Experts say that despite the rate cuts, individuals should continue investing in PPF as a tax-free retirement corpus is built
The Various Features of PPF are as follows:
Any Resident Indian Citizen can open a PPF account.
- An individual an open a PPF account with the any of the nationalized banks, post offices, or any other private bank like ICICI, Axis Bank, etc
- The Lock in period of a PPF account is 15 years. This tenure can be further extended any number of times in a block of minimum 5 years
- In a particular financial year, an investor should make a minimum deposit of Rs. 500 and can make a maximum deposit of Rs. 1,50,000 in the PPF account
- For the entire amount invested in PPF, deduction can be claimed U/s 80C
- Balance in the PPF account earns interest from Government but the Interest earned in the through the PPF account is reinvested and can only be redeemed after the maturity date. Also, the Interest received is Tax Free
- Partial withdrawal of the Amount in PPF is allowed from the 7th year onwards, though a maximum of 50% of the previous year’s balance only can be withdrawn
- After completion of three years, loans against the PPF balance can be availed but maximum of up to 25% of the balance amount can be availed as loan amount
- The entire corpus received at the time of maturity is fully tax-free.
- PPF works on Tax year or financial year basis, i.e., April 1st – March 31st. The interest rates frequently changes and right now it’s 8.1% p.a.
Interest Rate Changes
From 1st April 2016, the Public Provident Fund (PPF) will yield 8.1% p.a. as compared to 8.7% p.a. earlier. The interest rates on small savings have been drastically slashed by the government in order to align them with market rates. Sukanya Samriddhi Account (exclusive investment option on behalf of a female child) will now fetch an interest rate of 8.6% p.a. as against 9.2% p.a. earlier.
Changes in Investment pattern
Due to the interest rate cuts, investors of small savings schemes may need to realign their portfolio now and look for investment options which fetch higher returns that are tax-free.
What the experts say?
Banks have argued, that despite successive rate cut by the Reserve Bank of India, higher rates offered on small savings schemes like PPF made it tougher for the banks to lower their deposit rates, which has eventually delayed monetary policy transmission.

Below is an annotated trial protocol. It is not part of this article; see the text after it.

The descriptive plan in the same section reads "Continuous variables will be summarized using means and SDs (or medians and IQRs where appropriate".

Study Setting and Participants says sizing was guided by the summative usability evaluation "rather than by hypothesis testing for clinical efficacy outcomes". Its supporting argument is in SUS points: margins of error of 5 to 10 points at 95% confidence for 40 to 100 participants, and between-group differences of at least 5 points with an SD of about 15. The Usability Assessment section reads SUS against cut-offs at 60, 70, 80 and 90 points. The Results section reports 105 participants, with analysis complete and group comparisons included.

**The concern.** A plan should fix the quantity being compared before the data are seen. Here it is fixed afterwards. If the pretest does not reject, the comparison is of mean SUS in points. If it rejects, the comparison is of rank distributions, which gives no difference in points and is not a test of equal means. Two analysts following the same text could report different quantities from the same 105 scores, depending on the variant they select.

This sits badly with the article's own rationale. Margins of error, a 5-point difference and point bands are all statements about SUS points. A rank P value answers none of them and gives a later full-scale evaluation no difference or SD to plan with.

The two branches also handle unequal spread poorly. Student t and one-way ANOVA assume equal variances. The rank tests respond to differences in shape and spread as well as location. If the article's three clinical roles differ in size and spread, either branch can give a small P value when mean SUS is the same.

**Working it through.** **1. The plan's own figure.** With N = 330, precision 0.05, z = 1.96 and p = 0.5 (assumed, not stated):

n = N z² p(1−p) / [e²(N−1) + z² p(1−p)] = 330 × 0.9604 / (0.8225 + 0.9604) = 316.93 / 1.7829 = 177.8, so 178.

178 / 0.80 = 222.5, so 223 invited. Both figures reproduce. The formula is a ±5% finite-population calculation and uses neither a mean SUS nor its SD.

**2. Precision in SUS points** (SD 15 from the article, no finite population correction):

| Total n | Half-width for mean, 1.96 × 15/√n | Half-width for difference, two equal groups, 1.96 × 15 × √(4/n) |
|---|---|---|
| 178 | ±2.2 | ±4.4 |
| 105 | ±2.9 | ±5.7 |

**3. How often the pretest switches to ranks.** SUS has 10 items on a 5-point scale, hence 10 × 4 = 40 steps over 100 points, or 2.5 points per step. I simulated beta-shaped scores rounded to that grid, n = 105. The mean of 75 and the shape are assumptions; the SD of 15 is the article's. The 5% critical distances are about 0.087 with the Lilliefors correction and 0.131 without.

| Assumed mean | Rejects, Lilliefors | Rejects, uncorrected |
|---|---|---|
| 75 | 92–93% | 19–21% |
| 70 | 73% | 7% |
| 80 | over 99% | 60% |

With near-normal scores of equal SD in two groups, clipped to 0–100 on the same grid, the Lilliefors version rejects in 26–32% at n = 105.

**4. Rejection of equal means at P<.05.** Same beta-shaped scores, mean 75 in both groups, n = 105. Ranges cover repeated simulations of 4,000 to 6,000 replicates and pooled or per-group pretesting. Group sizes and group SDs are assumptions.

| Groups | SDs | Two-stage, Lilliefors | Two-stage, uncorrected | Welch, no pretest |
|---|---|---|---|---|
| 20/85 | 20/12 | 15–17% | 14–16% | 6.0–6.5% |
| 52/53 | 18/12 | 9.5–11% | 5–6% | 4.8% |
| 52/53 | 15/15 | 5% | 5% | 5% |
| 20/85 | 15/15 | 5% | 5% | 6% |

Analysts say that despite the rate cuts, individuals should continue investing in PPF as a tax-free retirement corpus is built. PPF is ideally meant for self employed and professionals, those who do not plan their retirement like the salaried class who regularly contribute to the Employees’ Provident Fund through their employer.
PPF is the most preferred investment option for individuals, as it is fully tax-exempt at any stage. A PPF subscriber can open another account in the name of a minor (child), but the combined maximum investment limit can only be Rs. 1.5 lakhs p.a on adding balance in all the accounts. A PPF account matures only after 15 years and can be renewed in a block 5 years thereafter. Non-residents cannot are not allowed to open a new account, but can continue investing in their existing accounts till its maturity but extension after 15 years is not possible.
Sukanya Samriddhi Account
Similar to PPF account, Sukanya Samriddhi Account (SSA) enables parents of girl children to build a sizable corpus towards her education or marriage expenses. A minimum amount of Rs. 1,000 should be deposited to open this SSA account. The guardian can then deposit any amount in multiples of Rs. 100 to continue investing. Like PPF the upper deposit limit here is Rs. 1.5 lakhs p.a. An individual who invests in SSA, like PPF, will get tax deduction on the investment made every year and the returns generated will be fully tax-free. Unlike PPF, Sukanya Samriddhi Account will fetch a higher interest rate of 8.6% p.a as against the normal PPF account of 8.1% p.a.